Special protection for Stornes ‘hard rock’

A photomicrograph of brightly coloured crystals of boralsilite
A photomicrograph of brightly coloured crystals of boralsilite surrounded by quartz and feldspar. The name boralsilite comes from the composition of the mineral which is almost entirely composed of boron, aluminium, and silicon. (Photo: Edward Grew and Chris Carson)
Dark crystals of prismatine in a a cordierite matrix.A map showing the area of the Larsemann Hills designated an Antarctic Specially Managed Area

20th May 2014

Some very special Antarctic rocks, containing minerals found nowhere else on Earth, have been protected under international treaty.

Stornes, in the Larsemann Hills region in East Antarctica, was recently designated as an Antarctic Specially Protected Area. This determination recognises the region’s outstanding geological significance and gives it the highest level of environmental protection under the Antarctic Treaty’s Protocol on Environmental Protection.

Historically, Antarctic conservation efforts have focussed on sites of biological or cultural significance, whereas sites of geological significance have been underrepresented.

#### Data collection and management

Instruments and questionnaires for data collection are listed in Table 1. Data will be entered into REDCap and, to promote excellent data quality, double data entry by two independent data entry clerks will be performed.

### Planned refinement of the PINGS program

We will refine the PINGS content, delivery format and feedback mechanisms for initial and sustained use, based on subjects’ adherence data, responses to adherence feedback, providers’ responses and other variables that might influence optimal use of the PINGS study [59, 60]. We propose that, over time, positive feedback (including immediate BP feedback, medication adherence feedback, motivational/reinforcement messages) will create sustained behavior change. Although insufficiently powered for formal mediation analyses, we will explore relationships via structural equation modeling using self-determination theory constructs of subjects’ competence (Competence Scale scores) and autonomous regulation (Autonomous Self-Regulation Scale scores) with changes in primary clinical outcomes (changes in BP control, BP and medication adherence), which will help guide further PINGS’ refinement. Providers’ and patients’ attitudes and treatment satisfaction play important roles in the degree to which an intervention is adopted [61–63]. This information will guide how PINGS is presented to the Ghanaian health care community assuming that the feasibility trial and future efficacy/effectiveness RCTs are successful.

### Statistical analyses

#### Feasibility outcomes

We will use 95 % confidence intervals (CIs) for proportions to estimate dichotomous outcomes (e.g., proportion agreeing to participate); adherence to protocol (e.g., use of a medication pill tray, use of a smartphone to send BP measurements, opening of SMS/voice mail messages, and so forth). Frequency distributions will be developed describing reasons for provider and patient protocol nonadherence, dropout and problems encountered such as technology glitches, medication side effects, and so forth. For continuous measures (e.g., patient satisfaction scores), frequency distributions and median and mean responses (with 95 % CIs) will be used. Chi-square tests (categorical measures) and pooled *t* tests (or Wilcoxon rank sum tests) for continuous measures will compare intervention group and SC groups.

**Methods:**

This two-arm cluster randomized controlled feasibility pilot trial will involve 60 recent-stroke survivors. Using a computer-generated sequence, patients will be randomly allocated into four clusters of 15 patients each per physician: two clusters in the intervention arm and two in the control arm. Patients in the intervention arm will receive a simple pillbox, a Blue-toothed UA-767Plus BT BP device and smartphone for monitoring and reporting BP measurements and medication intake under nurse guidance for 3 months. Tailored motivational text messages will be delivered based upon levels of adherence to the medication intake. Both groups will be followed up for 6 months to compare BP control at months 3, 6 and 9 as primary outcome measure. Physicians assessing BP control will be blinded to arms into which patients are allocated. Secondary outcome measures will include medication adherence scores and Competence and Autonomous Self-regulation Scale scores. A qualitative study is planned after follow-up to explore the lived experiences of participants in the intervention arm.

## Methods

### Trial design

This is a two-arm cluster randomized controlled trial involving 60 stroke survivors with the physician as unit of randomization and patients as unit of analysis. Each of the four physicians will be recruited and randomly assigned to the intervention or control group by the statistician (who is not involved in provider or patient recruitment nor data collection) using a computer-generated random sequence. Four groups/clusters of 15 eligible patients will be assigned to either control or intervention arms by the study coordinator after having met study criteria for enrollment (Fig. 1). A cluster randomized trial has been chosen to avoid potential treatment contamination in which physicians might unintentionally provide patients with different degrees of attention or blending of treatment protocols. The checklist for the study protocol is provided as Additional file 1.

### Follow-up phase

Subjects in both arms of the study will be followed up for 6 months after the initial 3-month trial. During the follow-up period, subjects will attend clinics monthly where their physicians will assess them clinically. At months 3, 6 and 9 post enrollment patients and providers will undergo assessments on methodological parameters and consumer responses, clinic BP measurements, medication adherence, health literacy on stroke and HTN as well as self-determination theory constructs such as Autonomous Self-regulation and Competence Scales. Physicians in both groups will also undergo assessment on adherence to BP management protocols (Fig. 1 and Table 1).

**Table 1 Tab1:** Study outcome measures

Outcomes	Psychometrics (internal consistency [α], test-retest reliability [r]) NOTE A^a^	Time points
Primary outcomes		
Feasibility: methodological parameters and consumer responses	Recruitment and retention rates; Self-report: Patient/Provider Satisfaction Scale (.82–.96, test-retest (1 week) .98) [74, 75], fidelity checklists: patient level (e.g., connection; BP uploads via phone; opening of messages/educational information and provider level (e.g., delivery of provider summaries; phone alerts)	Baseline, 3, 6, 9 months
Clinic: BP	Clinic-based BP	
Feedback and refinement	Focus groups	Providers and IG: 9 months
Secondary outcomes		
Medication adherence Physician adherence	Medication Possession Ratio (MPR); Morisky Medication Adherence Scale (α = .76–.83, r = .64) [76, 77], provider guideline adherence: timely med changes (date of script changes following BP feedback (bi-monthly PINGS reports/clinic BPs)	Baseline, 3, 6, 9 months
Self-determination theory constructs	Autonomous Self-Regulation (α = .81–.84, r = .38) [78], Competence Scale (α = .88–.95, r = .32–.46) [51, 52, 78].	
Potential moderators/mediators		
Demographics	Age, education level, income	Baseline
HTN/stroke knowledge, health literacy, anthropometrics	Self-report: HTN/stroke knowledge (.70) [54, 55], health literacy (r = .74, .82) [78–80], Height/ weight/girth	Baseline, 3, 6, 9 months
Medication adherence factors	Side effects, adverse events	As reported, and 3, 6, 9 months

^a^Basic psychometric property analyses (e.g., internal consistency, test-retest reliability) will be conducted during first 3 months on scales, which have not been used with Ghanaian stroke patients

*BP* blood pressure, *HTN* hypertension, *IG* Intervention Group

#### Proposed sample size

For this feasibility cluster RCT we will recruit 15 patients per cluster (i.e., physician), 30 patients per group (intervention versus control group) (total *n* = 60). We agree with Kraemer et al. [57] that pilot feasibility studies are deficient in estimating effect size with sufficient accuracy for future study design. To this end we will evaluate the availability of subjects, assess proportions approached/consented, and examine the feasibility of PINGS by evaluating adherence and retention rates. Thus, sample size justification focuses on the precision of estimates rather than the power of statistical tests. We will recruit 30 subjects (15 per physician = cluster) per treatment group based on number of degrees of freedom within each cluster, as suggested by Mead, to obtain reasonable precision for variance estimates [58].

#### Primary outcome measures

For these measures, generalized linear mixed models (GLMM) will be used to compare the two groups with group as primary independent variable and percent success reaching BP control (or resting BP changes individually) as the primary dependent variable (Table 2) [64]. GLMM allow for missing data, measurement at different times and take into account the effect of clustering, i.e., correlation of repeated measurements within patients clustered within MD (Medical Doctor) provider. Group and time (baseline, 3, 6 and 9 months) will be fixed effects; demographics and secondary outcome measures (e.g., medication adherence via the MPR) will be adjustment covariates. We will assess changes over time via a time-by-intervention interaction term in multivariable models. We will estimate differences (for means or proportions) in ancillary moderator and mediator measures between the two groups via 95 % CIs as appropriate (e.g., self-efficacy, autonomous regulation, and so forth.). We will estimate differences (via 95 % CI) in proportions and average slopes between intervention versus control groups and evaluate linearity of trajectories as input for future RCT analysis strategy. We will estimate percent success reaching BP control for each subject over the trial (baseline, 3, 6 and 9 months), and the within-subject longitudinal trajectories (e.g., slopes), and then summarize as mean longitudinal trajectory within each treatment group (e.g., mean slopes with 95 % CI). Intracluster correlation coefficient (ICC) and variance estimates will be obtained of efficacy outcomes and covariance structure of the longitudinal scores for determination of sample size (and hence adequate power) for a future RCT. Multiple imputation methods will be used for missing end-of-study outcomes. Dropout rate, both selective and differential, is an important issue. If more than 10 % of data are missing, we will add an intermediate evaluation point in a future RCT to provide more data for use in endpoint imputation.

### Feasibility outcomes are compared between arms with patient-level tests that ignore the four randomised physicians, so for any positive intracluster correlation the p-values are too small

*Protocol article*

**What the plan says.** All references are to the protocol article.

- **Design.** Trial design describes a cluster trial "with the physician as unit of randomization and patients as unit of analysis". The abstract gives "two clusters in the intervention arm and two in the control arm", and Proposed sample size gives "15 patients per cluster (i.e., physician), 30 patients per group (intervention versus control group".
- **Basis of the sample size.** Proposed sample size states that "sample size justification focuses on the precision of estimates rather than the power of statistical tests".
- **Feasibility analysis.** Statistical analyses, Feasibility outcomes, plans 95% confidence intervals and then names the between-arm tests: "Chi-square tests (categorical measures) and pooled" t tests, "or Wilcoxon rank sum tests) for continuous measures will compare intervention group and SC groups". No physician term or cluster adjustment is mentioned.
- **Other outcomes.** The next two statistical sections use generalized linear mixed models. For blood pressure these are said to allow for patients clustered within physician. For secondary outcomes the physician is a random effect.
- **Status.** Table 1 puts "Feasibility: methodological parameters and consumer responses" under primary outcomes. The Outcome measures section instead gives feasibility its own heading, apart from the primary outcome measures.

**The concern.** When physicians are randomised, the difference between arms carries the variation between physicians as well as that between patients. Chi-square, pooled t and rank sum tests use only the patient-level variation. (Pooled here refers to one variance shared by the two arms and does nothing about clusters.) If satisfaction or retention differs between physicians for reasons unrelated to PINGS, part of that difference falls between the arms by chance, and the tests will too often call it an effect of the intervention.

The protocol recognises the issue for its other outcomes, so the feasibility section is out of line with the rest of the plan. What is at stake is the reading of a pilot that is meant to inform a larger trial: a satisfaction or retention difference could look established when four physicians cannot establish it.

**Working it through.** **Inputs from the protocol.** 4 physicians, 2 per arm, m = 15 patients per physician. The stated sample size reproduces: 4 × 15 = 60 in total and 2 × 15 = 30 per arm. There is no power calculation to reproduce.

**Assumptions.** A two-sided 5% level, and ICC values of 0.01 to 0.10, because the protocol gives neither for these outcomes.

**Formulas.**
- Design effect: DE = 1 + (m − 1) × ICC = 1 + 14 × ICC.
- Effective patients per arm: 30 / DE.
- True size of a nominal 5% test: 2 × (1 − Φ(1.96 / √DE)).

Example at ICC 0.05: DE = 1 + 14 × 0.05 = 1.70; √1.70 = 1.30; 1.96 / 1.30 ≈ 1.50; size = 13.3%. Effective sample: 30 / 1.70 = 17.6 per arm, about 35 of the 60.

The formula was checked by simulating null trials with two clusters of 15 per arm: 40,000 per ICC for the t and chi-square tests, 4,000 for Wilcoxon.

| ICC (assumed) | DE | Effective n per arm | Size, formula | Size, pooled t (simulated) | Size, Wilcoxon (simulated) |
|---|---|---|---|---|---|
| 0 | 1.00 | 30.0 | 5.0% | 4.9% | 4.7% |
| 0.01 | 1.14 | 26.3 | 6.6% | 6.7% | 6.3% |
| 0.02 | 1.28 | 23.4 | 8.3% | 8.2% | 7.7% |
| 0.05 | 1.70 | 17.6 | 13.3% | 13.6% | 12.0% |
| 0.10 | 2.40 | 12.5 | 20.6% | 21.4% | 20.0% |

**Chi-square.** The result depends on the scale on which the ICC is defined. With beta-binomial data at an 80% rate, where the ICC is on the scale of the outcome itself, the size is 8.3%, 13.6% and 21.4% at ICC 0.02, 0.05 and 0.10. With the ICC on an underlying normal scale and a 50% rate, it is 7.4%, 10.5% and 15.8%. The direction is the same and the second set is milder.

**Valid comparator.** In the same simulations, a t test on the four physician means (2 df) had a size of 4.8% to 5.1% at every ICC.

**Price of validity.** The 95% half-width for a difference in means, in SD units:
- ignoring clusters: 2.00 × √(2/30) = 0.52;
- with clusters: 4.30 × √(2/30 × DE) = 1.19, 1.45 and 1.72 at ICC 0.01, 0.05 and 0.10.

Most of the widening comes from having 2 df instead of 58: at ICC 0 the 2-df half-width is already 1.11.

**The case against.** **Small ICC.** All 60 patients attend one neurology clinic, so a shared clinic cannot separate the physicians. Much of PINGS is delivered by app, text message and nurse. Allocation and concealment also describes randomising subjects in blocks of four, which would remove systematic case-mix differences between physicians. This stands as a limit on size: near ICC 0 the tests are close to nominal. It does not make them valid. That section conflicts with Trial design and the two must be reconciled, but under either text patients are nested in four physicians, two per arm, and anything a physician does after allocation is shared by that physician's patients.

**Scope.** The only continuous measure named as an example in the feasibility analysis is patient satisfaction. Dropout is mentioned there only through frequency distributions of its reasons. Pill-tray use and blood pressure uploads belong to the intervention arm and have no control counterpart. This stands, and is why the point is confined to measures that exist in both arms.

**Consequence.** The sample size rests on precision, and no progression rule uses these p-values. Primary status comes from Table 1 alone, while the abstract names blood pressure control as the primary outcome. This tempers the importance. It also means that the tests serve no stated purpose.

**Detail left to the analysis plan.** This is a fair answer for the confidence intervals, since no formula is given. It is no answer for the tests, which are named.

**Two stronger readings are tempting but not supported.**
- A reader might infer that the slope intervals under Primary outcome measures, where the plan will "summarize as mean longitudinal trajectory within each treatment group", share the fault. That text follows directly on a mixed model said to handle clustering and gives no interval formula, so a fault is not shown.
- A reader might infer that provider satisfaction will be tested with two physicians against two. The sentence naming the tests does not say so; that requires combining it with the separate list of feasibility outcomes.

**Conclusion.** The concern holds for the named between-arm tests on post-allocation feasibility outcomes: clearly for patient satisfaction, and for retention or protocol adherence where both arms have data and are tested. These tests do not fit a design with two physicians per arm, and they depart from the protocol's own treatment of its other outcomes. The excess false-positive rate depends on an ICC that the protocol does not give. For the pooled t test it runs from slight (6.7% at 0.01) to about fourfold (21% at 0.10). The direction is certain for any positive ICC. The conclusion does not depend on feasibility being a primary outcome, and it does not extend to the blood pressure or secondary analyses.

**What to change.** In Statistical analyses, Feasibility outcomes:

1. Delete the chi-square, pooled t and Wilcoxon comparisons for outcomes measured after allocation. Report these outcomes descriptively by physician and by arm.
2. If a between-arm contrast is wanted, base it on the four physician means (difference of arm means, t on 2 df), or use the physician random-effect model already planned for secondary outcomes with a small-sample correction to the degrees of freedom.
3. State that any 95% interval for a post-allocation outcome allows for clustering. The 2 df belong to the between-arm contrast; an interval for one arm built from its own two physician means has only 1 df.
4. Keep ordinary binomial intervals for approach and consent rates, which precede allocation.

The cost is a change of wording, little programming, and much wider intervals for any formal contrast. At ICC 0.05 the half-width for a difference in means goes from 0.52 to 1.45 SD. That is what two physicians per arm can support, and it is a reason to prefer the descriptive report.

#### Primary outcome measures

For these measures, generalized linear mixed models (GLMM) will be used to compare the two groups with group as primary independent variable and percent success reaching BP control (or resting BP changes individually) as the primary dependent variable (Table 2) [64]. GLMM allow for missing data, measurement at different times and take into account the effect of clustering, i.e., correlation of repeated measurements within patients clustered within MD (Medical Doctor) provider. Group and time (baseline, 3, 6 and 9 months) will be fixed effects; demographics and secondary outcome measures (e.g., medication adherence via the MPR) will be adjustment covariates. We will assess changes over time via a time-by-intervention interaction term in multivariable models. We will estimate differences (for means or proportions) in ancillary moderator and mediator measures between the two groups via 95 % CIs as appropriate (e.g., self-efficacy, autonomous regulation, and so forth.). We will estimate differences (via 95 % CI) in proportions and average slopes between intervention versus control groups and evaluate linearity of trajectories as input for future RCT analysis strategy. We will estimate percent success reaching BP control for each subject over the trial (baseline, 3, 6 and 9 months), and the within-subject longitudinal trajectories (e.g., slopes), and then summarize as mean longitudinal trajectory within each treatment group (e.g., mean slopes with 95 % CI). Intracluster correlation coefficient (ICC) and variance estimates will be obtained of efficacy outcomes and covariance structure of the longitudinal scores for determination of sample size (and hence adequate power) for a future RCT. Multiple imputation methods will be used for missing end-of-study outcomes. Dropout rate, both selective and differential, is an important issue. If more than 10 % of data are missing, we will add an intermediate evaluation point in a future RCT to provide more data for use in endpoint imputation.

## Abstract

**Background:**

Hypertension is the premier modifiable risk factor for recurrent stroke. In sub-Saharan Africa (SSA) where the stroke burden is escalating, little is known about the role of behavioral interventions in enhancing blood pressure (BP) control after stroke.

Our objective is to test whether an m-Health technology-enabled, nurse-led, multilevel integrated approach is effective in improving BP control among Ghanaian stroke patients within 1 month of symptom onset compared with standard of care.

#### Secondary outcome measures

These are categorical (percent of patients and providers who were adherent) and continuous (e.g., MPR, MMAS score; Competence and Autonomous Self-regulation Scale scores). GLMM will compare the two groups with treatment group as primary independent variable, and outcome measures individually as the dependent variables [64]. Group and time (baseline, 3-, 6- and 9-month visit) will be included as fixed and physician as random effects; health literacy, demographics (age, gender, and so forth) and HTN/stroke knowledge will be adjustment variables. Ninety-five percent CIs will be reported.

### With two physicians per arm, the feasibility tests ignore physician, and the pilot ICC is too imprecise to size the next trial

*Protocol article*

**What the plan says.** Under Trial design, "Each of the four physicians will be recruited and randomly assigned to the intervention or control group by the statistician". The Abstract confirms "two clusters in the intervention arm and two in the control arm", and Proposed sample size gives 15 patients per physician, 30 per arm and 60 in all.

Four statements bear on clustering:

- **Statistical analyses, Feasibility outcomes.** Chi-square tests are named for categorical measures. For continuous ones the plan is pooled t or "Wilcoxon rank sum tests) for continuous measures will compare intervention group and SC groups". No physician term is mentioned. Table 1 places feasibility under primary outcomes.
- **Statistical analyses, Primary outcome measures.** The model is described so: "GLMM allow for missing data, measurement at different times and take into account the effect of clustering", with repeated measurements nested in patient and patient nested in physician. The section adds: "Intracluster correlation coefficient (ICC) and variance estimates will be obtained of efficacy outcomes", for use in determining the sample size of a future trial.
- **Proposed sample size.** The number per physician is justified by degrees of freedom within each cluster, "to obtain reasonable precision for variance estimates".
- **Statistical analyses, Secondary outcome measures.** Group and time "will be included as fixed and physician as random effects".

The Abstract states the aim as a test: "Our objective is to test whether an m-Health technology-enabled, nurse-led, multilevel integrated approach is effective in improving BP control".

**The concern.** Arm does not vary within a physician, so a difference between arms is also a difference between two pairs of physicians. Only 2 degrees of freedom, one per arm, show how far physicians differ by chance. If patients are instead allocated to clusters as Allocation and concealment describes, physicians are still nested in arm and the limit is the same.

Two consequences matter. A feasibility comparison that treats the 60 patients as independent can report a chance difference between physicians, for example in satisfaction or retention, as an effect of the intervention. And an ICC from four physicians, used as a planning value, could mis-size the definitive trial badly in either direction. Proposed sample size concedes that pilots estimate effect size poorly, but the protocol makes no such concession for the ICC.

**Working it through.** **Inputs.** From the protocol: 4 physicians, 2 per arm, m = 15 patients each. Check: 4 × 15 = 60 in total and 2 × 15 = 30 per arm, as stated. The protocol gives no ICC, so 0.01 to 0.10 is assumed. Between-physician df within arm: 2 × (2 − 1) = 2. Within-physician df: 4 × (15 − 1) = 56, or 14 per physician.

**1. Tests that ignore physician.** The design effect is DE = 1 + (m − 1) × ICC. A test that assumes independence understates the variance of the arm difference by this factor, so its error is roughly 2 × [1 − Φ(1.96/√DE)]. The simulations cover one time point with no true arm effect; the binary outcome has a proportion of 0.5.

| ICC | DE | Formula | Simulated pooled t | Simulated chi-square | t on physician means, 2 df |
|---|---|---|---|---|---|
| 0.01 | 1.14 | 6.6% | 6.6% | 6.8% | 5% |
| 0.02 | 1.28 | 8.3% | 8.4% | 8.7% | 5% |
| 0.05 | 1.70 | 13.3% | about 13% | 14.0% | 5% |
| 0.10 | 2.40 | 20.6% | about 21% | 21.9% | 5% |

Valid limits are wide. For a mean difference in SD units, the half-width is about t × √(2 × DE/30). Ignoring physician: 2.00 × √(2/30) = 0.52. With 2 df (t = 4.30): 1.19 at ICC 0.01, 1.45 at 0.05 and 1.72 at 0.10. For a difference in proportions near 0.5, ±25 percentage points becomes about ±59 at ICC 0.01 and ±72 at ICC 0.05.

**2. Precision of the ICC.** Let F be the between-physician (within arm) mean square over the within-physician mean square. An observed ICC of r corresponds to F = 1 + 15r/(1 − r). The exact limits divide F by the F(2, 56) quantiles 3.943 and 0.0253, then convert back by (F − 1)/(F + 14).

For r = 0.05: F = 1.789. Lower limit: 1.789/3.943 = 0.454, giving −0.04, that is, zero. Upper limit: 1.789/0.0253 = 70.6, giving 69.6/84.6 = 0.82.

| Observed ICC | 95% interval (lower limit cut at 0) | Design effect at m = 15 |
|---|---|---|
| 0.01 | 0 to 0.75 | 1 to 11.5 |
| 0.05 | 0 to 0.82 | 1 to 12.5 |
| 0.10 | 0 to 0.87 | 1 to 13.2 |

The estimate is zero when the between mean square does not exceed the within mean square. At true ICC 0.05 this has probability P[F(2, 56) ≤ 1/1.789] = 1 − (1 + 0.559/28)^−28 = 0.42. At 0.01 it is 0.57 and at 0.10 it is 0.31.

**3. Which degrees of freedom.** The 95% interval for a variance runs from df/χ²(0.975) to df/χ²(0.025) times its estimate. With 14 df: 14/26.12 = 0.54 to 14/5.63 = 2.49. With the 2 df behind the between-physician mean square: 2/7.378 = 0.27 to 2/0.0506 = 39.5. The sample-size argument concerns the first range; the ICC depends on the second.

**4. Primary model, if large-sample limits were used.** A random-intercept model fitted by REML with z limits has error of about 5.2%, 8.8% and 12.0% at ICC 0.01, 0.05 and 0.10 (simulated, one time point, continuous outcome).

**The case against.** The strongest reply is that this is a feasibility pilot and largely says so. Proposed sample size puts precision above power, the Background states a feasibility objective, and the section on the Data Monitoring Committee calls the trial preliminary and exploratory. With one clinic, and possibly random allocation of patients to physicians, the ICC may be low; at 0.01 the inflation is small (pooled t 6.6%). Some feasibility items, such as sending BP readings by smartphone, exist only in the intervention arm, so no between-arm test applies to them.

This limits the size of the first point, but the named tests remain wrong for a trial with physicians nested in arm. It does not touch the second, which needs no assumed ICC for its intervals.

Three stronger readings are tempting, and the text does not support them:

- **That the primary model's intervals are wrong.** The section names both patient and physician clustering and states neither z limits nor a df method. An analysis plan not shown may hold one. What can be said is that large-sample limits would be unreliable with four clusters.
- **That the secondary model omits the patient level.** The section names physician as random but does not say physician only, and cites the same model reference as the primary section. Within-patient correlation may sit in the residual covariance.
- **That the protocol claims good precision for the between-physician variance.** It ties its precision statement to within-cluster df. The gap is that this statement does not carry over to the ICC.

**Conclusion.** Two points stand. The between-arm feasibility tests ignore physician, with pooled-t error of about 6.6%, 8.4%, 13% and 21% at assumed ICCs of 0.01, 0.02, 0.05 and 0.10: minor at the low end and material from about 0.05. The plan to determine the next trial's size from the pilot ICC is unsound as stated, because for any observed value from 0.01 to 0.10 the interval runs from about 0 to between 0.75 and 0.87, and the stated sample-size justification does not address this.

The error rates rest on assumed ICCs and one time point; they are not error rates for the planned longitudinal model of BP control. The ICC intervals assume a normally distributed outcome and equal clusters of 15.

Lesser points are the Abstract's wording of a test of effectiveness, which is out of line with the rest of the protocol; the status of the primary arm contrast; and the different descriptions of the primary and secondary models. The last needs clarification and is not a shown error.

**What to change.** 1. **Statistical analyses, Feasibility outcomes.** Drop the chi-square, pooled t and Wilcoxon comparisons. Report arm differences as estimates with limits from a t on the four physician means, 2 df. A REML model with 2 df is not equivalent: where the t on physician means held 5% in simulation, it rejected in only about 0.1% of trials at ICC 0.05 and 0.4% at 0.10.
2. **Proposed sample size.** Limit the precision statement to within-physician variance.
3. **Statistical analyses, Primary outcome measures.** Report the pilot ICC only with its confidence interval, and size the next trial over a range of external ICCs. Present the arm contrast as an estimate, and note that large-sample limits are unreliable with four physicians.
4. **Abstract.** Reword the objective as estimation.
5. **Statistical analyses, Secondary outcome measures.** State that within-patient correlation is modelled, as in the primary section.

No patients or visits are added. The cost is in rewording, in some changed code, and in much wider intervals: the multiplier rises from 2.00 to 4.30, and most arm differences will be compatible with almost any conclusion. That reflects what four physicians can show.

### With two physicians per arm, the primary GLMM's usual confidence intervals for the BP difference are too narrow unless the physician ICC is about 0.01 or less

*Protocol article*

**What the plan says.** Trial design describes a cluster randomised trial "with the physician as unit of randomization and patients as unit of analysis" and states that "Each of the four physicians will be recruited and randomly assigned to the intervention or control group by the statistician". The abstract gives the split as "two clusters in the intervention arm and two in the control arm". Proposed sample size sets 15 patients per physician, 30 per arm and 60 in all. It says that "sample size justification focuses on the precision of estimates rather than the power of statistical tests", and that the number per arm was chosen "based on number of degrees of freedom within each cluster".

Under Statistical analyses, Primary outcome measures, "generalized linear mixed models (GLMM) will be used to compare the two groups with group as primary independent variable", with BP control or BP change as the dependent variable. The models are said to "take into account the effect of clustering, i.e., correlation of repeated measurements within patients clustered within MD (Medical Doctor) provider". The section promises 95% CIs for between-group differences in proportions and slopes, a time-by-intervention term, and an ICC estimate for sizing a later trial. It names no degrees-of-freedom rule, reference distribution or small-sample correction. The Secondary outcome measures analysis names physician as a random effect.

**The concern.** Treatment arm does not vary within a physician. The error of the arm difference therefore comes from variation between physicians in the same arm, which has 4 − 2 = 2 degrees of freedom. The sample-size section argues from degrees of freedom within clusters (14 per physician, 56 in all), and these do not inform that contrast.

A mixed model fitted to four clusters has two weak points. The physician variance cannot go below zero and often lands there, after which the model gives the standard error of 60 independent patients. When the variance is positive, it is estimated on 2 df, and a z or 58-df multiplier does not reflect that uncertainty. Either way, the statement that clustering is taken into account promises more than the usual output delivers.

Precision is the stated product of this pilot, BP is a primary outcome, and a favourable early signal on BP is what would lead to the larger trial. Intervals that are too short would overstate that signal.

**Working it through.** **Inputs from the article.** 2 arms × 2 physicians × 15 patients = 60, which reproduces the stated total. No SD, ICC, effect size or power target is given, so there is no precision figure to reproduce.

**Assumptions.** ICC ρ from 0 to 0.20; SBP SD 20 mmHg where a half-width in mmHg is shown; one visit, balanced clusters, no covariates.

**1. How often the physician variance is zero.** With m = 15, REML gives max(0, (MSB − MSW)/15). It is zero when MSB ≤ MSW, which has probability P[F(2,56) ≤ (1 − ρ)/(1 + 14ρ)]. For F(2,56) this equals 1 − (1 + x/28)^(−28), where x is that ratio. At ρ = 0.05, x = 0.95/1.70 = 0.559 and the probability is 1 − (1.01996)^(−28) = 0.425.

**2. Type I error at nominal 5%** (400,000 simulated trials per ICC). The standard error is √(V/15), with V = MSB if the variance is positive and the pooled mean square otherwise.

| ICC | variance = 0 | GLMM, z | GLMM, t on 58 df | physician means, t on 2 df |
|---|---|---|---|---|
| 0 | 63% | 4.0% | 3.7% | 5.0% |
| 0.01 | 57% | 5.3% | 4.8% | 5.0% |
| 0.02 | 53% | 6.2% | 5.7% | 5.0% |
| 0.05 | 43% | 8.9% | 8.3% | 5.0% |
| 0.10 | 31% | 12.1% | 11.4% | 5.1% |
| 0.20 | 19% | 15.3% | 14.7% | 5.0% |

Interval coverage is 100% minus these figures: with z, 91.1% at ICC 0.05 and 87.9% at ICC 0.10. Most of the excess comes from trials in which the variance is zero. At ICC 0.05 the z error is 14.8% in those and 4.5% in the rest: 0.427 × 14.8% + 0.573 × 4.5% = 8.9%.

Four of the minerals – boralsilite, stornesite, chopinite and tassieite – are entirely new to science. Outside the Laresemann Hills, boralsilite is known only from Rogaland, Norway, while the other three minerals have not been found anywhere else on Earth.

Stornes Peninsula is known as a ‘type locality’ for these four new minerals, which is the location where a new mineral is first described.

Stornes Peninsula contains many other minerals, such as prismatine, grandidierite and wagnerite which, while rare globally, are quite abundant in the Larsemann Hills region.

The mineral-containing rocks are collectively known as 'hard rock' occurrences - a geological term used to signify crystalline rocks (igneous or metamorphic) as opposed to ‘soft-rock’ which refers to sedimentary or unconsolidated material.

Read the full Geoscience Australia media release.

Read more about the research in the Australian Antarctic Magazine 13: 18–19, 2007.

This page was last modified on 20 May 2014.